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'File 10/3 III Qatar Oil Concession' [‎152v] (326/470)

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The record is made up of 1 volume (223 folios). It was created in 27 Jan 1934-24 Mar 1934. It was written in English and Arabic. The original is part of the British Library: India Office The department of the British Government to which the Government of India reported between 1858 and 1947. The successor to the Court of Directors. Records and Private Papers.


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T he Baeb-al- Q abah D istrict.
18 The importance of this district for the present purpose is first that it embraces
the coastal strip lying between the blue line and the pre-war western extremity of
Qatar and secondly that it appears to correspond fairly closely, if not exactly, with
the triangle of land' lying to the east of the blue line, which falls withm the area left
to the west of the rough line indicted to Ibn Saud and Major Holmes by Sir P. Cox
in 11)22 (see paragraph 6 above). Mr. Philby, with the assistance of recommendations
and guides furnished by Ibn Jiluwi, the Saudi Governor of Hasa, travelled through
a portion of it in 1932. The impression left by his "Empty Quarter" is that the
dominant political influence at the present day are the Saudi Government and the
Ikliwan. Details of the Barr-al-Qarah district are given in the extract from Lorimer
reproduced as item I (v) in the Appendix to this Note. As will ^ be seen, Lorimer
considered that it "might perhaps be reckoned as included in the Sanjaq of Hasa"—
in other words, in the pre-war Ottoman Sandjaq of Nejd. On this assumption the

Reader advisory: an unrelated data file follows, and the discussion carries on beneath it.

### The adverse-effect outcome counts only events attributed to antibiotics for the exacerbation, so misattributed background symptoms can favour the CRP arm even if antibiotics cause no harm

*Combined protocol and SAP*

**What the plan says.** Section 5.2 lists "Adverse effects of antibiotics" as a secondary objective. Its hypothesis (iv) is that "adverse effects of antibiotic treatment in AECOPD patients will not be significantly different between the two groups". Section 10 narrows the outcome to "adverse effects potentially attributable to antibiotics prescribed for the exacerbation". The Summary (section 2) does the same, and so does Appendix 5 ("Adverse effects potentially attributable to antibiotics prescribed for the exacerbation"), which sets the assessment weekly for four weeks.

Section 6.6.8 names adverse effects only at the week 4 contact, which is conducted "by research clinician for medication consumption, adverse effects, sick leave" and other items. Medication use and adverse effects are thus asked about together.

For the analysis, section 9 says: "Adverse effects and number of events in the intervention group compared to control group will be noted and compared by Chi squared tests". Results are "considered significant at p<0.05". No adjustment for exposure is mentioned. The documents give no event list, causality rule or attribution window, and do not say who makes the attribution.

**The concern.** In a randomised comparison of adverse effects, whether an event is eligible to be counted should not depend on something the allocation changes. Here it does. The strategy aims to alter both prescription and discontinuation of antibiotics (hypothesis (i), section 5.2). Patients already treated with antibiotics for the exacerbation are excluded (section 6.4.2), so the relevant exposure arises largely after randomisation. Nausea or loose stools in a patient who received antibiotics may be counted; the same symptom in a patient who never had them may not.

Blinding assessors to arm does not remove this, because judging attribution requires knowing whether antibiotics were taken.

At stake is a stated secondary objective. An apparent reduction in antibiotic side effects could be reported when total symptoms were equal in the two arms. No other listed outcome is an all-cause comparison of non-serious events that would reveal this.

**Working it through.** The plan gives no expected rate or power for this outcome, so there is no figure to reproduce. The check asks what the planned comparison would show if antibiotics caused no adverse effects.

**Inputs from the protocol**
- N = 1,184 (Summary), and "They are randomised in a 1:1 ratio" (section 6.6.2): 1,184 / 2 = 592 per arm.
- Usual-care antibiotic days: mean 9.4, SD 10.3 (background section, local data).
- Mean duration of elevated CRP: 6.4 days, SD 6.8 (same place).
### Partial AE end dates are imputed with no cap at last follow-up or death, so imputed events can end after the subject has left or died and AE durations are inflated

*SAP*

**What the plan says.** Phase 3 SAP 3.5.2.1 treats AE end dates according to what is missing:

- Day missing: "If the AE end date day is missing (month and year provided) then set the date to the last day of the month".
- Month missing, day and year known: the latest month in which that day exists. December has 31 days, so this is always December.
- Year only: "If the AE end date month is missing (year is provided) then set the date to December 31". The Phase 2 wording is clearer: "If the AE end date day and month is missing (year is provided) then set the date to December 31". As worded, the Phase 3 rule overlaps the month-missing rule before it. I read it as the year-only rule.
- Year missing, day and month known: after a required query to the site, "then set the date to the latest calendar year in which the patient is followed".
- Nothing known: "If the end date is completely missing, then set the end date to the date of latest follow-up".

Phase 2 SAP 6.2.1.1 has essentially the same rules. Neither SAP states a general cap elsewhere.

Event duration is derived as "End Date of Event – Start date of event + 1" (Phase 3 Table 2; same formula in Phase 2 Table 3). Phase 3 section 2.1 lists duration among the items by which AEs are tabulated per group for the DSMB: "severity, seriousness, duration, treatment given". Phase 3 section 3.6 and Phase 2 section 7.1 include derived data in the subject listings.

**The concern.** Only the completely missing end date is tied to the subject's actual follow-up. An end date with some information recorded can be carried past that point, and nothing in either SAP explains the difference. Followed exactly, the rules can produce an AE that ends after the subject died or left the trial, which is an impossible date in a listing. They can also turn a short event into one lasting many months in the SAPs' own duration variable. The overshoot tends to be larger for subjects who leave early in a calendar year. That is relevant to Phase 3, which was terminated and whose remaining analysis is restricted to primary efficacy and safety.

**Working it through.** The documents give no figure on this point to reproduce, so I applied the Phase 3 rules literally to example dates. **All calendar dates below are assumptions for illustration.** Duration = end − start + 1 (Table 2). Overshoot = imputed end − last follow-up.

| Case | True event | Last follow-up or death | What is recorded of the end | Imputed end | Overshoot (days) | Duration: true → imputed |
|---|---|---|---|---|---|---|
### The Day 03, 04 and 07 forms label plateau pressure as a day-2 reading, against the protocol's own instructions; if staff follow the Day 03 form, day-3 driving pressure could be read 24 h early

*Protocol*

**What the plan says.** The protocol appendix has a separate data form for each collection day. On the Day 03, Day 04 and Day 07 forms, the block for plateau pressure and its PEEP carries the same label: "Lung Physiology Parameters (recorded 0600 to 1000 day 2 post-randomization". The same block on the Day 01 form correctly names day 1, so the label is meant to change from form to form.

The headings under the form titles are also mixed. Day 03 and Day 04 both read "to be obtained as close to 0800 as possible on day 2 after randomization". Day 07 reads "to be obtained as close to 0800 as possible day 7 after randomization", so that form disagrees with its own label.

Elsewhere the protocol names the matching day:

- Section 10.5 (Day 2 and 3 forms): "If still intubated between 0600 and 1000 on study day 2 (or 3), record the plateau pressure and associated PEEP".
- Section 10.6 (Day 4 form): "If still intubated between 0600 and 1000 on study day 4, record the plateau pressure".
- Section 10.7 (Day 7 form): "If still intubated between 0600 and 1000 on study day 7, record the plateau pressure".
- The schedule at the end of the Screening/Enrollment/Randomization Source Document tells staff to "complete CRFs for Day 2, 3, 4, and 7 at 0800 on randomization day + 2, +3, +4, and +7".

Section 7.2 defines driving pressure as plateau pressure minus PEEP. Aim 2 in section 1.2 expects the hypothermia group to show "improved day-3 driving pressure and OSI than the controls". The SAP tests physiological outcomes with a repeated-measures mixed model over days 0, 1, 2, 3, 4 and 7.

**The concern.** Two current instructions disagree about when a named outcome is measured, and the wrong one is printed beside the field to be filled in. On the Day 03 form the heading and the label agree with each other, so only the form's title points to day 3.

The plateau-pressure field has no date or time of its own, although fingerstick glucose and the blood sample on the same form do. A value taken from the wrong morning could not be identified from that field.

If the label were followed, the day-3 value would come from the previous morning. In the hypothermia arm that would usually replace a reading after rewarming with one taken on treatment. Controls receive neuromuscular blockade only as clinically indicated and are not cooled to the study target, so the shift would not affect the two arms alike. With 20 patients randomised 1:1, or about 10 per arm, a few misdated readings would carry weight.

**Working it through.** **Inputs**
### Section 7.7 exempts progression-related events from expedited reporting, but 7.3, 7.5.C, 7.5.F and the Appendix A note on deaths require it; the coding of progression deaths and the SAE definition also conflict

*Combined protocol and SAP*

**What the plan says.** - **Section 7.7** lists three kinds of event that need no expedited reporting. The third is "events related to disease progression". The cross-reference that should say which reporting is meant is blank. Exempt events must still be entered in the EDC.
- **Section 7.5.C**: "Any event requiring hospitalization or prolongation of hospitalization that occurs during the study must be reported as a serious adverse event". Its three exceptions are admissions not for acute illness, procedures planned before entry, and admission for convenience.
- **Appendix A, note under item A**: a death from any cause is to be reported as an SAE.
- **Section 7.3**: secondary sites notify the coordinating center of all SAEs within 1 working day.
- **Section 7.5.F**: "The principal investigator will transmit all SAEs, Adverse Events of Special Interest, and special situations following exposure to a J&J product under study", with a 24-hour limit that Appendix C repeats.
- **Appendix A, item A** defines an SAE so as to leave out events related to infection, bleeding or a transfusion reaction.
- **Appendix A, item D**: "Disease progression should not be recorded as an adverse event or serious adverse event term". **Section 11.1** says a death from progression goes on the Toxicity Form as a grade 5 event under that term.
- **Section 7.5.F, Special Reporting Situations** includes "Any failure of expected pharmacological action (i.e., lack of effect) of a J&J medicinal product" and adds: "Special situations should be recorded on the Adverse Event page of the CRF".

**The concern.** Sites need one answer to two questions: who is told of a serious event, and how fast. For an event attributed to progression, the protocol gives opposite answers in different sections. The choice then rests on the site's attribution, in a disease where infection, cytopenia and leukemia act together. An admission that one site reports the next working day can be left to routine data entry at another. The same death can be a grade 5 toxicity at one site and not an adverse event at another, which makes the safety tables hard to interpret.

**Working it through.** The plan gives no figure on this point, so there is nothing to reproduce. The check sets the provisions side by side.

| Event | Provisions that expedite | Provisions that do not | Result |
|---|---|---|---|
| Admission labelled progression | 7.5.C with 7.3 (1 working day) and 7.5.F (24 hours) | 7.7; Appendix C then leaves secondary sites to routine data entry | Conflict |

boundaries of Nejd in the 1913 Convention might well have been fixed so as to
include it, with the result that the limits of Nejd would have touched the pre-war
limits of Qatar on the coastline at the head of Dohat-as-Salwa Bay, the hinterland
(actually the Jafurah Desert) being left in indeterminate ownership. For whatever
reason (and it must be assumed that substantial justification was produced to persuade
the Turks to relinquish their position in the Barr-al-Qarah) the line was in fact fixed
farther to the west. But the history of the Barr-al-Qarah, and the fact that the
1913 Convention had never been ratified, may well have been the reasons which led
Sir P. Cox in 1922 to fix the limits of Hasa at a point which included in it the
Barr-al-Qarah rather than at the blue line of the 1913 Convention,
^C onclusions.
19. In the light of the examination of the position given above, and subject to the
observations of the Government of India and the Political Resident A senior ranking political representative (equivalent to a Consul General) from the diplomatic corps of the Government of India or one of its subordinate provincial governments, in charge of a Political Residency. , the best course
would appear to be the following :—
(a) Boundaries of Qatar. —To agree that the boundaries of Qatar shall be accepted
as being on the north, east and west, the sea ; on the south, a line running
across the base of the Peninsula from a point not south of the latitude of the
head of Dohat-as-Salwa Bay to a point not south of the north side of the
Khor-al-Odeid inlet. Ihe line indicated on the I.P.C. map would satisfy
these criteria, and if it is confirmed that it is the line at present claimed by
the Sheikh of Qatar it could be accepted. A slight modification to bring
the line some 12 miles south to the head of Dohat-as-Salwa Bay, and so to
reduce the area of sea coast in indeterminate ownership, could be considered